20's to 50's Bookmark and Share

Belgian folk music has survived the 20th century much more effectively than folk traditions in most other countries due to the efforts of ethnomusicologists early in the century. It was jazz however that gave Belgium the first push towards popular music. Since the 1940s, the Belgian gipsy Django Reinhardt became one of the first important jazz musicians to be born in Europe, and one of the most important jazz guitarists of all time. In 1949 Toots Thielemans joined a jam session in Paris with Sidney Bechet, Charlie Parker, Miles Davis, Max Roach and others. He moved to the US in 1952 where he was a member of Charlie Parker's All-Stars.

Bobbejaan Schoepen brought in the folk elements and dialect of Brussels and in doing so he can be considered as the first stepping on the path of pop. Not only was he the first Belgian singer to manage an international breakthrough, he was also the first to use modern equipment, a personal tourbus and a system of artist sponsoring. He was also a virtuoso whistler.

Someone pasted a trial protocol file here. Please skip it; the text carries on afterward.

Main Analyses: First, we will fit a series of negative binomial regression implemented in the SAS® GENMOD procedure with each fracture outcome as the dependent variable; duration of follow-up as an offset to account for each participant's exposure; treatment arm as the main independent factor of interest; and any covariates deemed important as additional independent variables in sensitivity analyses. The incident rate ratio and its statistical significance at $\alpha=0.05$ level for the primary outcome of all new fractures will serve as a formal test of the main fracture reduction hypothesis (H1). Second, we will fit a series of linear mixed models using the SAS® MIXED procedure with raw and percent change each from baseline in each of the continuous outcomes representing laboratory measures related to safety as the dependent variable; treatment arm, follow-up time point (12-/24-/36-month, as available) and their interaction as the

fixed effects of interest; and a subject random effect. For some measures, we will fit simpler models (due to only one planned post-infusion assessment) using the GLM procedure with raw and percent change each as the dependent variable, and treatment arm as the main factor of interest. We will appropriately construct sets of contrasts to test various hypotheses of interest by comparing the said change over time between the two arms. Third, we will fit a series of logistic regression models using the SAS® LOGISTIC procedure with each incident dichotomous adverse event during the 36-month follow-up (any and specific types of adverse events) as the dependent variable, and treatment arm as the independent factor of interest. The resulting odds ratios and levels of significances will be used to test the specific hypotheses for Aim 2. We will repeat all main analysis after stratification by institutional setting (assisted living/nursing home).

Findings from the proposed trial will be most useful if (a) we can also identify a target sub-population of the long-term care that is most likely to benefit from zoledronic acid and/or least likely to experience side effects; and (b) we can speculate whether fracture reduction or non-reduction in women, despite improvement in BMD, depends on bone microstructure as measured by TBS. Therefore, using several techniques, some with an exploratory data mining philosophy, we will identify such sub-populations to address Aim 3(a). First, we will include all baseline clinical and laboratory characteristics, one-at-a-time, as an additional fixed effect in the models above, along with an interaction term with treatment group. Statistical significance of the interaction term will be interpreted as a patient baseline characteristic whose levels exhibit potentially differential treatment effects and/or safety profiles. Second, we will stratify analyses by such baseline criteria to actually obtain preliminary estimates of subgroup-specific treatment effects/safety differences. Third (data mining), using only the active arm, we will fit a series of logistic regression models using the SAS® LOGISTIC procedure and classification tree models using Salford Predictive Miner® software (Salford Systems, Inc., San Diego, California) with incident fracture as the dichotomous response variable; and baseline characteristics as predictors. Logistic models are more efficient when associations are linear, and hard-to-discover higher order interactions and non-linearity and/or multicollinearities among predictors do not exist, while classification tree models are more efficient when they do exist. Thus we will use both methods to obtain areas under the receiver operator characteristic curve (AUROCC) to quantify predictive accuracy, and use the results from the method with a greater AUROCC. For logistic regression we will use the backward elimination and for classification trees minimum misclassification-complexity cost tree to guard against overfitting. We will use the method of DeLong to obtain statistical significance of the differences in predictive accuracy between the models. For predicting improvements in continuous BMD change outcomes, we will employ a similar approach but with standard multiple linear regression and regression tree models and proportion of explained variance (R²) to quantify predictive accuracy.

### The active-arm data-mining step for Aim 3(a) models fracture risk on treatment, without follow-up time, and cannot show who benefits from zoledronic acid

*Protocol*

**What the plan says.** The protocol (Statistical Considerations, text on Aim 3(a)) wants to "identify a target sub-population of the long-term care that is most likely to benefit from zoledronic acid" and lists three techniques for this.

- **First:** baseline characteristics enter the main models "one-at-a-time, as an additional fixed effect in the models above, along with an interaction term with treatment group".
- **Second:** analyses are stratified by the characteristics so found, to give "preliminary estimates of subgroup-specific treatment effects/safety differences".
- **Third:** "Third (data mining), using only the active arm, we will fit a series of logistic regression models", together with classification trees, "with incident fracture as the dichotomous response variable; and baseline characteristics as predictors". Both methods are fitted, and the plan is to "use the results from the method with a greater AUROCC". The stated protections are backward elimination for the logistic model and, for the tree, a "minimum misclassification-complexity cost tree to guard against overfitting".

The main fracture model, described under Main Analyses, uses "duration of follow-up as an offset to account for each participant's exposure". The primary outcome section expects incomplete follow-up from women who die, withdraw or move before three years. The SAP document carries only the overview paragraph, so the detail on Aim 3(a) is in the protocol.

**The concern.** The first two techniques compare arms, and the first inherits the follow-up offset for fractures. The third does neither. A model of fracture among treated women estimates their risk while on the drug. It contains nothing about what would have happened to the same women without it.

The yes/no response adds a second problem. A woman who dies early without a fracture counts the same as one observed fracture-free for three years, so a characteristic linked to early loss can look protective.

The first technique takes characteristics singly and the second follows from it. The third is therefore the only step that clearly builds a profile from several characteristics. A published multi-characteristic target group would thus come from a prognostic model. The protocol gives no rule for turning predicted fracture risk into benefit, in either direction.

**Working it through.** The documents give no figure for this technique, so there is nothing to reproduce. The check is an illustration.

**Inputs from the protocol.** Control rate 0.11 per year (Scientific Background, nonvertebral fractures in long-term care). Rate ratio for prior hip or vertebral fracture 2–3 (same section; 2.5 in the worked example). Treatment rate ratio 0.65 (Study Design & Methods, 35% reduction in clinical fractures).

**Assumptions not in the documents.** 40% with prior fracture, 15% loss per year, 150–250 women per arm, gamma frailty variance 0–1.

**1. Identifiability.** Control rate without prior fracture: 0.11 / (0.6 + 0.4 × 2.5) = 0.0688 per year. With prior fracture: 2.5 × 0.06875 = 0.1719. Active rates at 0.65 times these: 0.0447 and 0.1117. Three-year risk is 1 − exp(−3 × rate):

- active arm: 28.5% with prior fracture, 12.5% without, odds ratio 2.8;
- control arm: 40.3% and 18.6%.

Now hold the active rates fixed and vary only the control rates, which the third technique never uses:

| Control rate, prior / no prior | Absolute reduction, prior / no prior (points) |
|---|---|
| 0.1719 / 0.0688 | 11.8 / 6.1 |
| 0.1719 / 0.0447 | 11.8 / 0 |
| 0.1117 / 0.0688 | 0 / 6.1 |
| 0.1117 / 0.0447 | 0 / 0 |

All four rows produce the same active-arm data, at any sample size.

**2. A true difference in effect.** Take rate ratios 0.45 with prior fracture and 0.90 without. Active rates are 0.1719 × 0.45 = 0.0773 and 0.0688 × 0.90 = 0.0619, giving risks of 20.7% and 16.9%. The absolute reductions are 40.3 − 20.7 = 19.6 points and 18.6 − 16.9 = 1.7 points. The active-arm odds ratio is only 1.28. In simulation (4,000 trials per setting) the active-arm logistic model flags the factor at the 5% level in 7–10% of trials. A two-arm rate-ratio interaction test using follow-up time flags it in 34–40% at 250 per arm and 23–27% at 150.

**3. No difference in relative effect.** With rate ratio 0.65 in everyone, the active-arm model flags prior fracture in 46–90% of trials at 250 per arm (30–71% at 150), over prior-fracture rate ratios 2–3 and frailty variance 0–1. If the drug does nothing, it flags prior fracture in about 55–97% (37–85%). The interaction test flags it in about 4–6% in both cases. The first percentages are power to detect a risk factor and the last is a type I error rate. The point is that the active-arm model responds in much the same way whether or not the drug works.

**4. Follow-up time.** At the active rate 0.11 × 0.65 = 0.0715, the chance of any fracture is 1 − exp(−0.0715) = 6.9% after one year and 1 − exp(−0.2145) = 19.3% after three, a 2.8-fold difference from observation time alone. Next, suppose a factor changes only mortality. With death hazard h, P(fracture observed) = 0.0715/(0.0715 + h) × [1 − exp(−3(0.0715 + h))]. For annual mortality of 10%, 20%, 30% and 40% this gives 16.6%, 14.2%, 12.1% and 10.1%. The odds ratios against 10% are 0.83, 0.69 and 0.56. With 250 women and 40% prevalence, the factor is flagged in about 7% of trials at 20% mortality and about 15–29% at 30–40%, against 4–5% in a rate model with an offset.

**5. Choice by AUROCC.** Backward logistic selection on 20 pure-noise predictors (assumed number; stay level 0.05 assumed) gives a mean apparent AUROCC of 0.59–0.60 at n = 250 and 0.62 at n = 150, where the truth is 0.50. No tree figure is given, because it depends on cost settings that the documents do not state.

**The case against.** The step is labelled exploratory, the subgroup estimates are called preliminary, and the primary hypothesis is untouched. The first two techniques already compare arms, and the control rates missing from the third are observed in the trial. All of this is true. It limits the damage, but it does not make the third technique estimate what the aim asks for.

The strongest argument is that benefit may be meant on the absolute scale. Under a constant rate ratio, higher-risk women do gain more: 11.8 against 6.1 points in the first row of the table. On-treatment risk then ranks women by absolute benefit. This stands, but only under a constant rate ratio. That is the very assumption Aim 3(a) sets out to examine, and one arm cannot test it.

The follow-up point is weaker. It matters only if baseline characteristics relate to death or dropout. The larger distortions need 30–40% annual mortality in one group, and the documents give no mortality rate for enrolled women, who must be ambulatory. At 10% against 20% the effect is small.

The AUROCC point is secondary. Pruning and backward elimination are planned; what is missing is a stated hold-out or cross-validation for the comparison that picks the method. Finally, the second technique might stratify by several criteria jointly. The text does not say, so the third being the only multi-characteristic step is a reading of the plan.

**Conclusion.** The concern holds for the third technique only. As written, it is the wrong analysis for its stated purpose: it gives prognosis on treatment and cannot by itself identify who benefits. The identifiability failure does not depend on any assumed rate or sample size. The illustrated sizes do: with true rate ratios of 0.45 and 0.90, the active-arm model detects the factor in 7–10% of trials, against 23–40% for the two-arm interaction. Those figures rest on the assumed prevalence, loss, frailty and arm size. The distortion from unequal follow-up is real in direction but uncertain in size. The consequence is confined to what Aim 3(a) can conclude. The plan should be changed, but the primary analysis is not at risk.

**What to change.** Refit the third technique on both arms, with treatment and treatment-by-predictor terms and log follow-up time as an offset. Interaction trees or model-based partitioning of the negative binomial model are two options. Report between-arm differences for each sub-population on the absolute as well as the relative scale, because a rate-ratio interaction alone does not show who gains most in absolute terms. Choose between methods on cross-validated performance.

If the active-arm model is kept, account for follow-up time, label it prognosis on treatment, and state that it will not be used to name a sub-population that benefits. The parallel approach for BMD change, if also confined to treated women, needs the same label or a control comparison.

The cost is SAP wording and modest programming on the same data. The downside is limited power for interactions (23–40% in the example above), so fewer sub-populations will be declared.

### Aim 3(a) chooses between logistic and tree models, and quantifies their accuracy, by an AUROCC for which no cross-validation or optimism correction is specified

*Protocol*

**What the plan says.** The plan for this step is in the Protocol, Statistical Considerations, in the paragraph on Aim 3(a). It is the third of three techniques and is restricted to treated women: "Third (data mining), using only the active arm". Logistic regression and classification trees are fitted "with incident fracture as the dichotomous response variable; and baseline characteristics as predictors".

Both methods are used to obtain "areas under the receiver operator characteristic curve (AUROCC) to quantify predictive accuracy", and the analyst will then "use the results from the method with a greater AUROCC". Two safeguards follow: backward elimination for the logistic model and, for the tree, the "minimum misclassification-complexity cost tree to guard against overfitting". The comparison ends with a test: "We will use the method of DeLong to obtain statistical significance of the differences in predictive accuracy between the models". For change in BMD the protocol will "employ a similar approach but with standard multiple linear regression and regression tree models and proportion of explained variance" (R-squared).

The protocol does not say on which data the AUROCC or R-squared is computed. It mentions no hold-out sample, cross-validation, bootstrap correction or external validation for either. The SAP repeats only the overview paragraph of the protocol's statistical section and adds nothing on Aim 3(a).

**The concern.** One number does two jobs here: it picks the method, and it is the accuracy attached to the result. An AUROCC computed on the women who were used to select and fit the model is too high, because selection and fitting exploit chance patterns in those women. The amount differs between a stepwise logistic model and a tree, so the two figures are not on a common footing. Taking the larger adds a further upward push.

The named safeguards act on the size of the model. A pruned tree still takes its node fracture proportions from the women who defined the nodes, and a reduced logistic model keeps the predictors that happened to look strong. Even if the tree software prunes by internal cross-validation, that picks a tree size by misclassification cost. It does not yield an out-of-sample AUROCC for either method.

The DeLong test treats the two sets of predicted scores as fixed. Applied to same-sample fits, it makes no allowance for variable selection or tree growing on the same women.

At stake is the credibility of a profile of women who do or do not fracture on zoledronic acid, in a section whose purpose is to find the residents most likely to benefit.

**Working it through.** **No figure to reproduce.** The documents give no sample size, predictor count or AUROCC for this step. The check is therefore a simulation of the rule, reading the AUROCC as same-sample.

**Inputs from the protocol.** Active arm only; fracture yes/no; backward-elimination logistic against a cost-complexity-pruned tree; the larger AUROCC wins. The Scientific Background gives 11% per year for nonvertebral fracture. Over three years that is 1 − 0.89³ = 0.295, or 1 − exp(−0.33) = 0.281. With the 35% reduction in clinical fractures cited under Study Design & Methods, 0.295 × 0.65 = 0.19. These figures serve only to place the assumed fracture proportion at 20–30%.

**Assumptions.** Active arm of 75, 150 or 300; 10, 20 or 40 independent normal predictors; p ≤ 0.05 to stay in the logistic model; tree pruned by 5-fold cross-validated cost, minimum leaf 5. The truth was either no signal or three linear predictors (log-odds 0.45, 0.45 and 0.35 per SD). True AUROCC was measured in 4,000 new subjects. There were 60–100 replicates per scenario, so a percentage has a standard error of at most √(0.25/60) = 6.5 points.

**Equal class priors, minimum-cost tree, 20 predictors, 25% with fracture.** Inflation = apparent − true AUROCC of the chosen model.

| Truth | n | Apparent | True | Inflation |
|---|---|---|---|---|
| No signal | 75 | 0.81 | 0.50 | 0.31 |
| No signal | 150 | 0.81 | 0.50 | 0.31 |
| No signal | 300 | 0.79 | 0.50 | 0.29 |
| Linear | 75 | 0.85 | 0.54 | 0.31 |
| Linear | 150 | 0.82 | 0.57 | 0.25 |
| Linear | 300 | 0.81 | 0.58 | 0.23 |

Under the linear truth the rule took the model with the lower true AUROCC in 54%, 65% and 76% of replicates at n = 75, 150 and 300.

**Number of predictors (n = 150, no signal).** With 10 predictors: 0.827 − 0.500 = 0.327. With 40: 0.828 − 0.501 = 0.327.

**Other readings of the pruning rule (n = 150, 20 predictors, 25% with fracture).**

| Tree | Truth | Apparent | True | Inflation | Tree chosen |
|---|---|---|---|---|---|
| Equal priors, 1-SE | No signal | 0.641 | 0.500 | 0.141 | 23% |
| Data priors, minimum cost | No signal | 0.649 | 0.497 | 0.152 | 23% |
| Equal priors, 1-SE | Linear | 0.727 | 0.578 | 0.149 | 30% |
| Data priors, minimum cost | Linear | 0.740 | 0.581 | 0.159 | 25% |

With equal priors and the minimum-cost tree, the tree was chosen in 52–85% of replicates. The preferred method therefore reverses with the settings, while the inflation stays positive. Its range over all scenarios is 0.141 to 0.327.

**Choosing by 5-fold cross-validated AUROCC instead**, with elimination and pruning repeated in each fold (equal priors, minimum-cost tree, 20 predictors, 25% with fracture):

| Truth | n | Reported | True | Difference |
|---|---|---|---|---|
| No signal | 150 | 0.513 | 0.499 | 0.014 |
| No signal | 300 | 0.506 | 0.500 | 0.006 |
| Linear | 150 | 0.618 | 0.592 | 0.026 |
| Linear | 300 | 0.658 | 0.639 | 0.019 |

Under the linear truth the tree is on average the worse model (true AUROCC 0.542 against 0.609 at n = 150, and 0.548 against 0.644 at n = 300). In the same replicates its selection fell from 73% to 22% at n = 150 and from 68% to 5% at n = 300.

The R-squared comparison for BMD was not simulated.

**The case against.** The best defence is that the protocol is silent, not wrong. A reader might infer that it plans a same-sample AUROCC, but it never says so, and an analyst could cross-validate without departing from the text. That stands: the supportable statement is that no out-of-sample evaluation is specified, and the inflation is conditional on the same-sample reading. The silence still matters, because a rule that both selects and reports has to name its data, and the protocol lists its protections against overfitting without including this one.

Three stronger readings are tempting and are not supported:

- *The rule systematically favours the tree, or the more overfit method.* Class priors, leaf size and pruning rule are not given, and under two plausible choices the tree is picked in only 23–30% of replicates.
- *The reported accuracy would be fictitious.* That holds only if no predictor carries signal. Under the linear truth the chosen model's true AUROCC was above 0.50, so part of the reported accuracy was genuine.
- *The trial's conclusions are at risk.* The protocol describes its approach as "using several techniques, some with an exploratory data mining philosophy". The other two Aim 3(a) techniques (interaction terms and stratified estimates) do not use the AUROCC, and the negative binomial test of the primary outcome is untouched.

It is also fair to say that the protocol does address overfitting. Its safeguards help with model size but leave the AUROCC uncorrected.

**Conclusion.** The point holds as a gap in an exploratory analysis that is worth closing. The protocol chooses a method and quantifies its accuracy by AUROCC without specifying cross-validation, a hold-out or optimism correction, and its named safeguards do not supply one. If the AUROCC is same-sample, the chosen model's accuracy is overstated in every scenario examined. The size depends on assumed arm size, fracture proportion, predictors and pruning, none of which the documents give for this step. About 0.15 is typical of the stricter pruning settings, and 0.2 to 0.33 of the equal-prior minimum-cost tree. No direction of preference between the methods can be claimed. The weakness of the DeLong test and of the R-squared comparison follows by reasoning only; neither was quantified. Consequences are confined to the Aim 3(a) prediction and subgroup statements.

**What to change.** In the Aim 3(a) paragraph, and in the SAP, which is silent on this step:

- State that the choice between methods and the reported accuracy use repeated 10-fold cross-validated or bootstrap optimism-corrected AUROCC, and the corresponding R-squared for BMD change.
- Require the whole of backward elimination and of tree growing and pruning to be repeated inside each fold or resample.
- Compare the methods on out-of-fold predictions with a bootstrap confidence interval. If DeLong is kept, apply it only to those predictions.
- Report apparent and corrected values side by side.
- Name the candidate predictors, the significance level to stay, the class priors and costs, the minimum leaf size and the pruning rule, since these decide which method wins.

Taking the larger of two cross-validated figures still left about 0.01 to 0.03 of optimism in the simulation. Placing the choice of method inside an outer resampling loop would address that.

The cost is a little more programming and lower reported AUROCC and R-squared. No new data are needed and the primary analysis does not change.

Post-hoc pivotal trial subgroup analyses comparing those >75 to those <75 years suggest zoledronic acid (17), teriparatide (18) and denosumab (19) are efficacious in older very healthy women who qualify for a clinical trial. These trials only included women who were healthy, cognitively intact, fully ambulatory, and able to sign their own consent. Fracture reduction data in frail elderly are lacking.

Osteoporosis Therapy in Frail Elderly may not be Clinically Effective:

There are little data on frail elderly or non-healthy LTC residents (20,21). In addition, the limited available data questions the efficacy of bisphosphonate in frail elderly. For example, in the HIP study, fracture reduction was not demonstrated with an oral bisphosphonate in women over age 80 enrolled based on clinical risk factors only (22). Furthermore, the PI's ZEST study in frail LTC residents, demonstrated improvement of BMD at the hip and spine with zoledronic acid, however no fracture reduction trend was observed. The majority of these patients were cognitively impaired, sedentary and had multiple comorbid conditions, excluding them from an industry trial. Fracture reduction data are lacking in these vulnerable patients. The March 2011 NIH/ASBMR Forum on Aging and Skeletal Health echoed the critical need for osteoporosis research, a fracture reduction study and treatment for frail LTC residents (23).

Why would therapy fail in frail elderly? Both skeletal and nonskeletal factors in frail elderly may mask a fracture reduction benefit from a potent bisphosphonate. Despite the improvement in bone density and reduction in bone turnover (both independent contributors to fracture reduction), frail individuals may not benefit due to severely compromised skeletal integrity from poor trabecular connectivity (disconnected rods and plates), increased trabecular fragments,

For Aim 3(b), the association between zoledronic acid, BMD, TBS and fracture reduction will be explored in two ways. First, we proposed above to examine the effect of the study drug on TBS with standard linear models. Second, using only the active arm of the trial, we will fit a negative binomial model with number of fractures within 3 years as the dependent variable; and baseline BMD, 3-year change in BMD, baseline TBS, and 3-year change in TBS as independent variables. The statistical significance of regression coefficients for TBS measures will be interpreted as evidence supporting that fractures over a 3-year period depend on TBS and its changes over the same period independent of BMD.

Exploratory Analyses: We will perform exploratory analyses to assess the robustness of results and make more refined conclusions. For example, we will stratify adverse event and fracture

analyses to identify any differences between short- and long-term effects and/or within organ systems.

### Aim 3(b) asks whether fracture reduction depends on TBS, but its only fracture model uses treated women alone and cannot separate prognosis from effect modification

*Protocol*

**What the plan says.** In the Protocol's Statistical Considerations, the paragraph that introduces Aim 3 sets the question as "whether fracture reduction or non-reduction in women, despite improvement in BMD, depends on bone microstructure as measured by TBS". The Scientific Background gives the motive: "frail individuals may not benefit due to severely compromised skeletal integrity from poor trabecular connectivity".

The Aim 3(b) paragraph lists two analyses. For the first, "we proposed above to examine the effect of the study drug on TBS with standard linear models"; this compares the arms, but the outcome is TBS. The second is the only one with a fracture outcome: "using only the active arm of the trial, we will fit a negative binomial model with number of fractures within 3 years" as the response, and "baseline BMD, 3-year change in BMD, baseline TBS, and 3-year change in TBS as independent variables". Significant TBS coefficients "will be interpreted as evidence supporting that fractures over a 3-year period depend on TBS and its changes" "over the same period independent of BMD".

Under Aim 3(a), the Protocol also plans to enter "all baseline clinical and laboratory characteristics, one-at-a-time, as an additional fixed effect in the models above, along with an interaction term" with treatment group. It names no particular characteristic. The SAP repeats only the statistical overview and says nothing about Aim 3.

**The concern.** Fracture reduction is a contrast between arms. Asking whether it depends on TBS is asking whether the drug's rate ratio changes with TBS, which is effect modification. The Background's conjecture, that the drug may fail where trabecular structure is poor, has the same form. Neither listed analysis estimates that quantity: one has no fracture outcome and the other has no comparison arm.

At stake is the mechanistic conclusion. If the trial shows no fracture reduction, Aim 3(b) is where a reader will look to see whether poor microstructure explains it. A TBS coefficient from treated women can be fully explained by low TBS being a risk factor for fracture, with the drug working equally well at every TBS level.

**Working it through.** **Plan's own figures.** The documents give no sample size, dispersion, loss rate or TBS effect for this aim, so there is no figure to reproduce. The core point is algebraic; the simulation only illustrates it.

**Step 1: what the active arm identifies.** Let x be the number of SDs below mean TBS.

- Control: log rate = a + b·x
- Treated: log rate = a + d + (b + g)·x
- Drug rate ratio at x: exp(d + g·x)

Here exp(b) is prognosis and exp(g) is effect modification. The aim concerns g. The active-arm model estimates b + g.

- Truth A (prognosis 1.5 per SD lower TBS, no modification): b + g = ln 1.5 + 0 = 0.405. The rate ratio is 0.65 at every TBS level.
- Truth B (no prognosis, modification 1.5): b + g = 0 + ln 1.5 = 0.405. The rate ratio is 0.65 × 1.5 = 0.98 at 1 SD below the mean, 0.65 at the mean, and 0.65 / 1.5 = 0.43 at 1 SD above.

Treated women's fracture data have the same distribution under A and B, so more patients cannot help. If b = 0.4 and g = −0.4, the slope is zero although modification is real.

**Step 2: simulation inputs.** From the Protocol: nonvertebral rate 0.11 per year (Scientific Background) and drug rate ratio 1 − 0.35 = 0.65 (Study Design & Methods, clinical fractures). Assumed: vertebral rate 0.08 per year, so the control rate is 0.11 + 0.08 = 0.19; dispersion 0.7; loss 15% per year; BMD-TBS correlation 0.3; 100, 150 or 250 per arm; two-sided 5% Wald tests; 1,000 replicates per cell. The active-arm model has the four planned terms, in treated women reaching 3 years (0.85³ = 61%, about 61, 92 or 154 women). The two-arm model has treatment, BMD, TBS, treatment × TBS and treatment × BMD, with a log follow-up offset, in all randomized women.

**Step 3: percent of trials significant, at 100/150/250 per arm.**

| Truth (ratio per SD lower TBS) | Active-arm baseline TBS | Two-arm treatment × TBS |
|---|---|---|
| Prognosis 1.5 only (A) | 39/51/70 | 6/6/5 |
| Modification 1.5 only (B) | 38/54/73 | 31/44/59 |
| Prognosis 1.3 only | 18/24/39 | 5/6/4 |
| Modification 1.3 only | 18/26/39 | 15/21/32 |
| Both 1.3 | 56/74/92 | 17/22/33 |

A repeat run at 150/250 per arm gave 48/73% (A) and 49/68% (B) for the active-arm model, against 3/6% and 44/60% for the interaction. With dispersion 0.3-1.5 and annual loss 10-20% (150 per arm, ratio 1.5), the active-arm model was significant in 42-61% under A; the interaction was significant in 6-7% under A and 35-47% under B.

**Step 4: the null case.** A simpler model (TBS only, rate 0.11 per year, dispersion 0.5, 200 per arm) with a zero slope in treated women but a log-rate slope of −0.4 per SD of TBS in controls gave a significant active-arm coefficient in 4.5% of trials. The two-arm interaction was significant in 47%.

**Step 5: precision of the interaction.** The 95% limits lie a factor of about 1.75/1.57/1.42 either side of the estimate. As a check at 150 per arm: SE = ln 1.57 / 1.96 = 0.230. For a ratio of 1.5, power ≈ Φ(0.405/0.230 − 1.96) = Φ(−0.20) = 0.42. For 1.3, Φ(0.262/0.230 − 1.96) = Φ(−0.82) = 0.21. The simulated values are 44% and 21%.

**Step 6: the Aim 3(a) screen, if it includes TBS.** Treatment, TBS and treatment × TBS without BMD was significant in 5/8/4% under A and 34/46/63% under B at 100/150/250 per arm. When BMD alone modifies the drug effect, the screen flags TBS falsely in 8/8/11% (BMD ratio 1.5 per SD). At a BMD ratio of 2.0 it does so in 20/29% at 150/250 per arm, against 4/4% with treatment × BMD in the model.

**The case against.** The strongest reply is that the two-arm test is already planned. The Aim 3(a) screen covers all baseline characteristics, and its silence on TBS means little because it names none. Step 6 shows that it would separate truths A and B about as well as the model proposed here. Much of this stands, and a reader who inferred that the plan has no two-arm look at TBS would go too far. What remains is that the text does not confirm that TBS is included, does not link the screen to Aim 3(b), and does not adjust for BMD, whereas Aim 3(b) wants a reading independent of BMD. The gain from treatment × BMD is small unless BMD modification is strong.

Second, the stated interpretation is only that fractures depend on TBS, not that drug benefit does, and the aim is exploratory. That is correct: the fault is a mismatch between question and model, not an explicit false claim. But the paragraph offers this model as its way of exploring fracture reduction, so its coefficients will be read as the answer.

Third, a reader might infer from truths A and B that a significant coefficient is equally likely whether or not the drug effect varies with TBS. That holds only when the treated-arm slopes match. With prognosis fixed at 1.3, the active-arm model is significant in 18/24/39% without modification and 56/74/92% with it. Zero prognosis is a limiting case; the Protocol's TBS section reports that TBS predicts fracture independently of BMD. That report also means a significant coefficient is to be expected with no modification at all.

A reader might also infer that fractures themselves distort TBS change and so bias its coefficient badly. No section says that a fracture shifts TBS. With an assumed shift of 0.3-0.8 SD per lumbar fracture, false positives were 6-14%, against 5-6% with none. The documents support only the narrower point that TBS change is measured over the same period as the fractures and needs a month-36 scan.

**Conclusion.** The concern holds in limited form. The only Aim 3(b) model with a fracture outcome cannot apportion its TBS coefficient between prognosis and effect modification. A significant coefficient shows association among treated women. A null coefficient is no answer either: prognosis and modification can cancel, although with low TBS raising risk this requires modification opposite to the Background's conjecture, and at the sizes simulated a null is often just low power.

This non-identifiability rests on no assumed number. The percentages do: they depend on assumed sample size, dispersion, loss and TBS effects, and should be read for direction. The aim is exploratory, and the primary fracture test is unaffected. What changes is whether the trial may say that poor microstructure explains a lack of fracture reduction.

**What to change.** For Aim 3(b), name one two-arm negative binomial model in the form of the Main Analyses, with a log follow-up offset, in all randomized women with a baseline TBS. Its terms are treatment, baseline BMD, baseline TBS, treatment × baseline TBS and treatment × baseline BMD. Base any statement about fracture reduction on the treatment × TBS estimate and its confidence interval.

The singer La Esterella also had international succes with her Flemish songs. She is sometimes called the Belgian Zarah Leander duet to her dark and husky voice. The fifties was also the time when television came on the market. Popular tv presentator Tony Corsari scored a big hit in 1959 with the song 'Waarom zijn de bananen krom?' ('Why are the bananas curved?'). This goes to show how odd Belgian pop sometimes can be.

With the coming of Rock ´n roll Belgium tried their own version. As in the Netherlands they missed the punch and made it more variété then rock. Artists like Tony Dynamite or Benny Rock scored hits with Rock'n'Rollmops or Avignon Rock.





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